“Someone’s sitting in the shade today because someone planted a tree a long time ago.”
— Warren Buffett
Investors can learn a lot from Warren Buffett, whose above quote teaches the importance of thinking about investment time horizon, and asking ourselves before buying any given stock: can we envision holding onto it for years — even a two-decade holding period possibly?
Suppose a “buy-and-hold” investor was considering an investment into NetApp, Inc. (NASD: NTAP) back in 1999: back then, such an investor may have been pondering this very same question. Had they answered “yes” to a full two-decade investment time horizon and then actually held for these past 20 years, here’s how that investment would have turned out.
|Average annual return:||6.15%|
The above analysis shows the two-decade investment result worked out well, with an annualized rate of return of 6.15%. This would have turned a $10K investment made 20 years ago into $33,012.93 today (as of 08/29/2019). On a total return basis, that’s a result of 229.88% (something to think about: how might NTAP shares perform over the next 20 years?). [These numbers were computed with the Dividend Channel DRIP Returns Calculator.]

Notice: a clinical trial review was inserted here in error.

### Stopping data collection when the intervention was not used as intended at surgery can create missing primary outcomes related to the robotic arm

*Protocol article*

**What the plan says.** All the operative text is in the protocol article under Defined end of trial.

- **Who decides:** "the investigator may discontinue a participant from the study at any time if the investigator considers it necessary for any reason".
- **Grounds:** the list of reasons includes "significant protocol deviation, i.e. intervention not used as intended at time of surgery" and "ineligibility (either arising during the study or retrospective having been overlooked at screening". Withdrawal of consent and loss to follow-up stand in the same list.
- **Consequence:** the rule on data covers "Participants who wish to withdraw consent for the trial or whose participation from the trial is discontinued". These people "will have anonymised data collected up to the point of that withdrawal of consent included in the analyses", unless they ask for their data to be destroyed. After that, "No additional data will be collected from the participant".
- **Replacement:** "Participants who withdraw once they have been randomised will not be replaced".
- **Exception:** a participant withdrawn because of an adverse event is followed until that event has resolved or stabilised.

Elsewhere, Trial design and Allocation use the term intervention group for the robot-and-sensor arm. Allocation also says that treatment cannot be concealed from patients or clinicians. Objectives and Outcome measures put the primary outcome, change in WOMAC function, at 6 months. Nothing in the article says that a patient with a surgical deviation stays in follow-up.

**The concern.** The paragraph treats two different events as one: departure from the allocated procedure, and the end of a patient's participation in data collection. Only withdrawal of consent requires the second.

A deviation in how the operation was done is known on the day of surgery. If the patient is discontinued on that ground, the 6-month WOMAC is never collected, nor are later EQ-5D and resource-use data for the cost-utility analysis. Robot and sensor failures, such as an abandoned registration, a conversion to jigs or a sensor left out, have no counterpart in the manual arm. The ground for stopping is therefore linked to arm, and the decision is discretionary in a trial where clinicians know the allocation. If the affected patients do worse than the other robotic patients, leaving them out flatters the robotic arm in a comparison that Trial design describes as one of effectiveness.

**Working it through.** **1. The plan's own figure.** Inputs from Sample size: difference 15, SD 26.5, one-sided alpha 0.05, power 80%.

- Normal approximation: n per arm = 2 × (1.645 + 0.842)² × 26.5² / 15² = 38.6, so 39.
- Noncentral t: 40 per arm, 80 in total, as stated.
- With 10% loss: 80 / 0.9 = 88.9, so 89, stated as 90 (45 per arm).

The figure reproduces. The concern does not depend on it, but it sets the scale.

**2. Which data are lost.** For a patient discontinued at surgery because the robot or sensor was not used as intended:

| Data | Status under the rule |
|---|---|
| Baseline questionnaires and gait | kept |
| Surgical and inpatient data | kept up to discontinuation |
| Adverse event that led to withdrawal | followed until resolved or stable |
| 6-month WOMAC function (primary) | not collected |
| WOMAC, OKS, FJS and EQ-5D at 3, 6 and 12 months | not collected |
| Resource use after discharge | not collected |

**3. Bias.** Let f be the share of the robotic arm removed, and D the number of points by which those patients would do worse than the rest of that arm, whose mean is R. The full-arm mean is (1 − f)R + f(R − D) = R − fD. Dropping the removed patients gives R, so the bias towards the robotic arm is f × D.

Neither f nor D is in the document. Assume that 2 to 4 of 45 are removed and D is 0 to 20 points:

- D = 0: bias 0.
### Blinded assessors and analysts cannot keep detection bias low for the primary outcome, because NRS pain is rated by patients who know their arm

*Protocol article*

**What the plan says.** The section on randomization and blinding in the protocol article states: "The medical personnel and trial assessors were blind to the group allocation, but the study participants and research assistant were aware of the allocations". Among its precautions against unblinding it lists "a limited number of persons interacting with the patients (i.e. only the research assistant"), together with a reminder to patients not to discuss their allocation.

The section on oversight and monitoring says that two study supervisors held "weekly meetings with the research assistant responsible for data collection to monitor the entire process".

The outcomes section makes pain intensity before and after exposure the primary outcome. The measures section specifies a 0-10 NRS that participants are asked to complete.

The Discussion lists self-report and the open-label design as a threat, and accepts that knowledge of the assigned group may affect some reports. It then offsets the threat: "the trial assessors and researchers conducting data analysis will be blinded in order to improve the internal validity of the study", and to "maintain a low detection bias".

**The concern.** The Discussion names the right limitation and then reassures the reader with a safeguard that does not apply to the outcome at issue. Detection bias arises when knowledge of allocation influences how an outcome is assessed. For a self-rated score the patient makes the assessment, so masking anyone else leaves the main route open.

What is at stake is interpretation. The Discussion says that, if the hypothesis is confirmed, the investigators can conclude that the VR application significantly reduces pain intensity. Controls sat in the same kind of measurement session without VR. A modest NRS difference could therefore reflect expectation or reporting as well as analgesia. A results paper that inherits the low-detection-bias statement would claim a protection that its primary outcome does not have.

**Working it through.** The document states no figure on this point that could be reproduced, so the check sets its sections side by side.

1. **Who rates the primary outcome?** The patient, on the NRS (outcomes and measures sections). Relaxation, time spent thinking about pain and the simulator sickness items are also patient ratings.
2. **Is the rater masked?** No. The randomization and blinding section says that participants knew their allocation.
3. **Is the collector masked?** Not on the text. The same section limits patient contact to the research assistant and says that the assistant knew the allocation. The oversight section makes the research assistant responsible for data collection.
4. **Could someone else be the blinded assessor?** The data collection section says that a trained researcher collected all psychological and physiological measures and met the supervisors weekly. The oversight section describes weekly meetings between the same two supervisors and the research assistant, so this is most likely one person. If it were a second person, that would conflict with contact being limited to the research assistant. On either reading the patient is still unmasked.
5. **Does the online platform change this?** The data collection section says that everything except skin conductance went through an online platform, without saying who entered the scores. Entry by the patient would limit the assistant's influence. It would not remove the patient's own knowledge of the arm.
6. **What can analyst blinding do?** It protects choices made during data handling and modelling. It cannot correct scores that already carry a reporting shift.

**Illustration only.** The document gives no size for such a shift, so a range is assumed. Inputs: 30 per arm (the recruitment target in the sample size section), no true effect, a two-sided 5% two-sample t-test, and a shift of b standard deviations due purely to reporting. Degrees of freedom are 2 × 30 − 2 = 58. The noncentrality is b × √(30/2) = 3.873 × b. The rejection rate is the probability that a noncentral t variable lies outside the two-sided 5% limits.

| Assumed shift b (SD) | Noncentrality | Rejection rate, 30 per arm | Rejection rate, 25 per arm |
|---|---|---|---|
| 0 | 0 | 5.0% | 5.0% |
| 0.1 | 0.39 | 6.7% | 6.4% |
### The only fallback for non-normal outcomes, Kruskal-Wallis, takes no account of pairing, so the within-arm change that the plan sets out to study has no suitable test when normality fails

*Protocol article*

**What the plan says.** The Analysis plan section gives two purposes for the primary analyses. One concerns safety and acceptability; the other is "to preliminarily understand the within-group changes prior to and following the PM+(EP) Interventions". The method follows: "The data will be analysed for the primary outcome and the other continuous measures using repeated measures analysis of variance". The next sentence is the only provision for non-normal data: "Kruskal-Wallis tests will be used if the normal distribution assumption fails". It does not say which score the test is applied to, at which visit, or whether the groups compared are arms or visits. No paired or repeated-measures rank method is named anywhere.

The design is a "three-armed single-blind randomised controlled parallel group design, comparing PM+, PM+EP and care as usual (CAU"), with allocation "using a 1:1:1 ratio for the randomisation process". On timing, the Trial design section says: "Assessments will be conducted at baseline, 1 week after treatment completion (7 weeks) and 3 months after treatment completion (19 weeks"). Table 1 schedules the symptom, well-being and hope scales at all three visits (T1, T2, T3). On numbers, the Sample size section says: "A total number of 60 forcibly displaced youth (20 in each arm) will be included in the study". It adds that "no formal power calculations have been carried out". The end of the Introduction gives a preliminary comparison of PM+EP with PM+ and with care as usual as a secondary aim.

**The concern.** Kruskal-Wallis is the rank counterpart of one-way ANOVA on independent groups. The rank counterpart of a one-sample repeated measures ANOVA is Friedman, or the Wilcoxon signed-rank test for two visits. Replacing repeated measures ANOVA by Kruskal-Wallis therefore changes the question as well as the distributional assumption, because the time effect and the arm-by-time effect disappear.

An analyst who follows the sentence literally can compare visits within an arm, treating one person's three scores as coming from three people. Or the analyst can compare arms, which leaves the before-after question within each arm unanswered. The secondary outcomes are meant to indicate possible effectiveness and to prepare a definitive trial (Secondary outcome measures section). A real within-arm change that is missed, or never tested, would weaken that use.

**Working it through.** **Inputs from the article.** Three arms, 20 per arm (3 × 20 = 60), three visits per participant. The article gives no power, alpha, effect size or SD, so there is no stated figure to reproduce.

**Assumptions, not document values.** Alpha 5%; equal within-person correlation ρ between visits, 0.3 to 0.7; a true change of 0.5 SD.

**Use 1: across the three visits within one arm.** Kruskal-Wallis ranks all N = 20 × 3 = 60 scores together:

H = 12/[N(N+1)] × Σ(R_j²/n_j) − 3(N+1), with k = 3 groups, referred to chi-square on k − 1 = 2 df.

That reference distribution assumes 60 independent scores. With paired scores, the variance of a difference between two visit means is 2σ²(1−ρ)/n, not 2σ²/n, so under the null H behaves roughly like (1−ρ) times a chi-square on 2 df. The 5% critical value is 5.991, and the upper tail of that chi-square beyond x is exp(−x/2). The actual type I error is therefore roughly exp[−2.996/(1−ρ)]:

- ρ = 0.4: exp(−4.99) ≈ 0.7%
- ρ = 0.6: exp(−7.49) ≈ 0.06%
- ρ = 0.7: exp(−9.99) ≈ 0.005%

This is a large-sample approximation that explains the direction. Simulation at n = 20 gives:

Notice that NetApp, Inc. paid investors a total of $5.62/share in dividends over the 20 holding period, marking a second component of the total return beyond share price change alone. Much like watering a tree, reinvesting dividends can help an investment to grow over time — for the above calculations we assume dividend reinvestment (and for this exercise the closing price on ex-date is used for the reinvestment of a given dividend).
Based upon the most recent annualized dividend rate of 1.92/share, we calculate that NTAP has a current yield of approximately 4.01%. Another interesting datapoint we can examine is ‘yield on cost’ — in other words, we can express the current annualized dividend of 1.92 against the original $16.49/share purchase price. This works out to a yield on cost of 24.32%.
One more investment quote to leave you with:
“This company looks cheap, that company looks cheap, but the overall economy could completely screw it up. The key is to wait. Sometimes the hardest thing to do is to do nothing.” — David Tepper